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New study proves that across 95 per cent of the globe, EVs are more environmentally friendly

Tags: #ev-emissions

It's a subject that has been done to death by both sides of the argument – whether EVs are genuinely cleaner than petrol or diesel vehicles. But luckily and unsurprisingly for many, this argument has a winner, with the latest comprehensive research by the universities of Exeter, Nijmegen and Cambridge showing that EVs are less polluting across their lifecycles than internal combustion cars.

The debate as to whether EVs are cleaner than ICE-powered vehicles when all-of-life emissions are taken into account has been raging since EVs became a proper 'thing'. To be frank, we're bored of it as for years most of the evidence has been pointing towards electric cars as the greener option. But like repeats of Mrs Brown's Boys, it's an unwanted thing that just keeps coming back.

However, the latest piece of research, which has been conducted collaboratively by the universities of Exeter, Nijmegen and Cambridge – and published in journal Nature Sustainability – has shown that once again, EVs win out across almost the entire globe. And it's not just during the useful running phase that they are better; across their entire lifecycle, EVs are the cleaner option in 95 per cent of regions studied.

The bad

First, let's get the places where EVs would cause a net gain in emissions out of the way...

It's perhaps no surprise that countries where energy generation is heavily reliant on coal and other heavy fossil fuels score the worst. Looking at passenger cars and using the energy mix for 2015 (itself worse than the current situation), Poland, Estonia, India and Bulgaria were among the main countries where running EVs would cause more emissions than they reduce. However, the areas where a gain would be observed account for 5 per cent of global traffic; everywhere else would be better off running EVs.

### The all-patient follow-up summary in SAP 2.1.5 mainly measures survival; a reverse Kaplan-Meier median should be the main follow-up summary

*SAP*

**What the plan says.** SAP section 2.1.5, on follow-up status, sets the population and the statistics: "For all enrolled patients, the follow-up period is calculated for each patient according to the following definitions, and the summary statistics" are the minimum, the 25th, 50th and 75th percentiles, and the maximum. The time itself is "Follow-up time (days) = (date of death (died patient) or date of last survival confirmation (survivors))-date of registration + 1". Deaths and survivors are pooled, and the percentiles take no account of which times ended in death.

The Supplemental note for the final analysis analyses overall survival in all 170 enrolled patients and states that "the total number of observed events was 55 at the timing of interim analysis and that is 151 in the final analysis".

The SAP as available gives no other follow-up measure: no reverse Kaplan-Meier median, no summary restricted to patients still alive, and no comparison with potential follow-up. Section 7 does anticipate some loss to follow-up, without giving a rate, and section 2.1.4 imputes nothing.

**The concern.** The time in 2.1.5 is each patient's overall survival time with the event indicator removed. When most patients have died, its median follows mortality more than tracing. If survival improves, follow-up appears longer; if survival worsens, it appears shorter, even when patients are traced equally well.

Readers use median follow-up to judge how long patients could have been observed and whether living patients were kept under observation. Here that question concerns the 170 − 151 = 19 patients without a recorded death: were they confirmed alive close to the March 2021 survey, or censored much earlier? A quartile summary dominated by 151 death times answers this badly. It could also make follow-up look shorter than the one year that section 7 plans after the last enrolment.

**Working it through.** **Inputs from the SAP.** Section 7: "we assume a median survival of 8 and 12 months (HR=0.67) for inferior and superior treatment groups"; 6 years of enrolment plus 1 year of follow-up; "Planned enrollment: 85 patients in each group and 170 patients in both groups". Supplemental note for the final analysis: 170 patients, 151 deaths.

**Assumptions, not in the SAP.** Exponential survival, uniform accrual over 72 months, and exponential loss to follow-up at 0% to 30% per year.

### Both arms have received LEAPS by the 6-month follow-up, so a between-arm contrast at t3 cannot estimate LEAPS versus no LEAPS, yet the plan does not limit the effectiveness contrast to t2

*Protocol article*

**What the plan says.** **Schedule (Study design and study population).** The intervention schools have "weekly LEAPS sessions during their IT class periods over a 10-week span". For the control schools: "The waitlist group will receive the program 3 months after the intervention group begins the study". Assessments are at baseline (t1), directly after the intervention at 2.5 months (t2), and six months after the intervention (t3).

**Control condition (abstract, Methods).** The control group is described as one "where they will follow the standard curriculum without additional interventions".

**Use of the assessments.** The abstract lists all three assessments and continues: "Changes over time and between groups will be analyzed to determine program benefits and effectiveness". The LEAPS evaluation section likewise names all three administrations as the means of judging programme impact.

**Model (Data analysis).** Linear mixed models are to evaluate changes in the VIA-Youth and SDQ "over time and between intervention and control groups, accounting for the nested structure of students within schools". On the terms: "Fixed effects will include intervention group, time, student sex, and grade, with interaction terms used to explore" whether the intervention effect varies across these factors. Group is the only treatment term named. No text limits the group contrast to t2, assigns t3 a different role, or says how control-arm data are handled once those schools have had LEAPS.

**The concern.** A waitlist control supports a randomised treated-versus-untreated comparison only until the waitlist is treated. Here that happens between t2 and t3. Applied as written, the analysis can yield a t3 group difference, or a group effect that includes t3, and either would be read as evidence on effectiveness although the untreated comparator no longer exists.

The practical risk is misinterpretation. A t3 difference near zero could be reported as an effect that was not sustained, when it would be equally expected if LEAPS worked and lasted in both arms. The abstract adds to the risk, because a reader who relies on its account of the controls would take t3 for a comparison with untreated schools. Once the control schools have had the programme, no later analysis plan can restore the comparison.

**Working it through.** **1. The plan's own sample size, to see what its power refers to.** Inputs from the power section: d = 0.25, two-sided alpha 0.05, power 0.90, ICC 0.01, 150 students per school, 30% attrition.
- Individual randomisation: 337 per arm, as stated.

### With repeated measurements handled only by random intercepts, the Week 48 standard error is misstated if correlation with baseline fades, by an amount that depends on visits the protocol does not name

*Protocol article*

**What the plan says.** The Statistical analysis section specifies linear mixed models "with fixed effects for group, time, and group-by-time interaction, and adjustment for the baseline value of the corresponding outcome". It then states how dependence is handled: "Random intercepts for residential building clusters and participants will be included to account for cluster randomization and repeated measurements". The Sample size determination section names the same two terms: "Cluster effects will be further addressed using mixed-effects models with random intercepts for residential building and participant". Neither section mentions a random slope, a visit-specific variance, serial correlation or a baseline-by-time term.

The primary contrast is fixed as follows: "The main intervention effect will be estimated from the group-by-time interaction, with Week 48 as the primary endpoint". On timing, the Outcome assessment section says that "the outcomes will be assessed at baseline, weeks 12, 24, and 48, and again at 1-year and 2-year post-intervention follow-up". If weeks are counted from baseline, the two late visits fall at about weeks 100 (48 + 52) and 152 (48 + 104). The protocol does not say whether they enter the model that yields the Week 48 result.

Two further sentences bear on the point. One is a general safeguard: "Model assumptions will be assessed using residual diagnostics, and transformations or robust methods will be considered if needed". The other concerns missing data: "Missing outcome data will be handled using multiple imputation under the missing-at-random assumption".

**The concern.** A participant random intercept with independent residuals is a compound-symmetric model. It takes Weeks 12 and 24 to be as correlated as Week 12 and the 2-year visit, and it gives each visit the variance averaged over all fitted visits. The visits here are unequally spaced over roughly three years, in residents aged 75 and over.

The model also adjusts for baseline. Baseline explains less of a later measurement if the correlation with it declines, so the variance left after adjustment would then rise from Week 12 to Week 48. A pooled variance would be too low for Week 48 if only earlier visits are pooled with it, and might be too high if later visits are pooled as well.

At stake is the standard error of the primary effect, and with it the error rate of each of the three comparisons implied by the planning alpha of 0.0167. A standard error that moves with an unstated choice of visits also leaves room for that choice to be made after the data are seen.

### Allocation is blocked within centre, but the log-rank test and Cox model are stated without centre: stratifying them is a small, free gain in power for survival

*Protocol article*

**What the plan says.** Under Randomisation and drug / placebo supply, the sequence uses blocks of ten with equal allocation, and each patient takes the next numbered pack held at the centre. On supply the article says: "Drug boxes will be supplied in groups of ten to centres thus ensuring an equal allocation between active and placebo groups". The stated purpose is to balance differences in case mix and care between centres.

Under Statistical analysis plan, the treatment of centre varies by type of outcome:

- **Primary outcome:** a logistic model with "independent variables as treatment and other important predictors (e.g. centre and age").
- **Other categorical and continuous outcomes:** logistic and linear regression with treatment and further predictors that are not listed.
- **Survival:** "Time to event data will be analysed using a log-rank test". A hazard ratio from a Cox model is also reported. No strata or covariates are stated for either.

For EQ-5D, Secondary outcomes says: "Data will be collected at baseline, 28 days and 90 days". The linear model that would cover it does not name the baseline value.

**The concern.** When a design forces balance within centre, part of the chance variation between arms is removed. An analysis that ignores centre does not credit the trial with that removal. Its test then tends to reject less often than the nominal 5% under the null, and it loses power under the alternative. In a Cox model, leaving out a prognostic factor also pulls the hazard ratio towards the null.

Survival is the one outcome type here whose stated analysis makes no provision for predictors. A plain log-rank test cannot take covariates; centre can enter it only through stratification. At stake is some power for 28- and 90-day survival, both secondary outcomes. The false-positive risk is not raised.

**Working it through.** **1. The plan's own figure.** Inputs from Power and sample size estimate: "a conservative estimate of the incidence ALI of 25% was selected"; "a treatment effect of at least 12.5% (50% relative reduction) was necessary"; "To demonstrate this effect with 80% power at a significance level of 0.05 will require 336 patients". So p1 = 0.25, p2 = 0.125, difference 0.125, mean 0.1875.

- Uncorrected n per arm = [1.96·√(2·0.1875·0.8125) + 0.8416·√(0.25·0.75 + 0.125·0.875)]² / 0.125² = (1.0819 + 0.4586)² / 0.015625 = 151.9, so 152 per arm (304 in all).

And that's where the bad news ends, as using projections for future energy generation, by 2050 all of these regions would benefit from switching to EVs.

The good

On global average in 2015, EVs resulted in 31 per cent lower carbon dioxide emissions per kilometre than petrol cars. In some countries that have already got their power generation sorted in favour of renewables the potential improvements are even greater. In renewable-rich Nordic countries such as Sweden and Finland, and nuclear-dependent France, lifetime emissions are up to 70 per cent lower than petrol cars.

The UK doesn't fare as well as the best performers when assessed by the 2015 energy generation mixture, but even in this scenario the researchers found that there would be a 30 per cent reduction in CO2. In the past five years our energy generation mixture has improved significantly with 57.3 per cent of sources producing no carbon dioxide whatsoever. This year two coal-fired power stations are due to be taken offline and planning applications for green energy generation schemes are at a four-year high, so the situation is only going to improve.

One of the projections made in the study is that, if by 2050 every other car was electric, there would be a total saving of 1.5 gigatonnes of CO2 per year, or the equivalent yearly emissions of the largest country by area in the world – Russia. Obviously, if more countries impose legislation like that we have seen in the UK to phase out petrol and diesel vehicle sales, the potential reduction in greenhouse emissions will drop further still.

Killing off the myth

Whilst we like a talking point and a good old debate, it's really time to put this one to bed and shut down those who continue to perpetuate the myth that EVs have a negative environmental impact. Dr Florian Knobloch of the University of Nijmegen would tend to agree with us: “The idea that electric vehicles could increase emissions is a complete myth. We've seen a lot of discussion about this recently, with lots of disinformation going around.

“We have run the numbers for all around the world, looking at a whole range of cars and even in our worst-case scenario, there would be a reduction in almost all cases.”

If you're still unconvinced, well the chances are that you never will be, but the paper is worth a read (find it here). As well as covering EVs, it also looks at heat pumps and how improvements in their efficiency for housing and other applications could impact global CO2 emissions, adding another layer to your lexicon of environmental facts.

Ultimately, though, we're simply glad that continued interrogation of EV impact on the environment is taking place, and that it's continuously demonstrating significant benefits.

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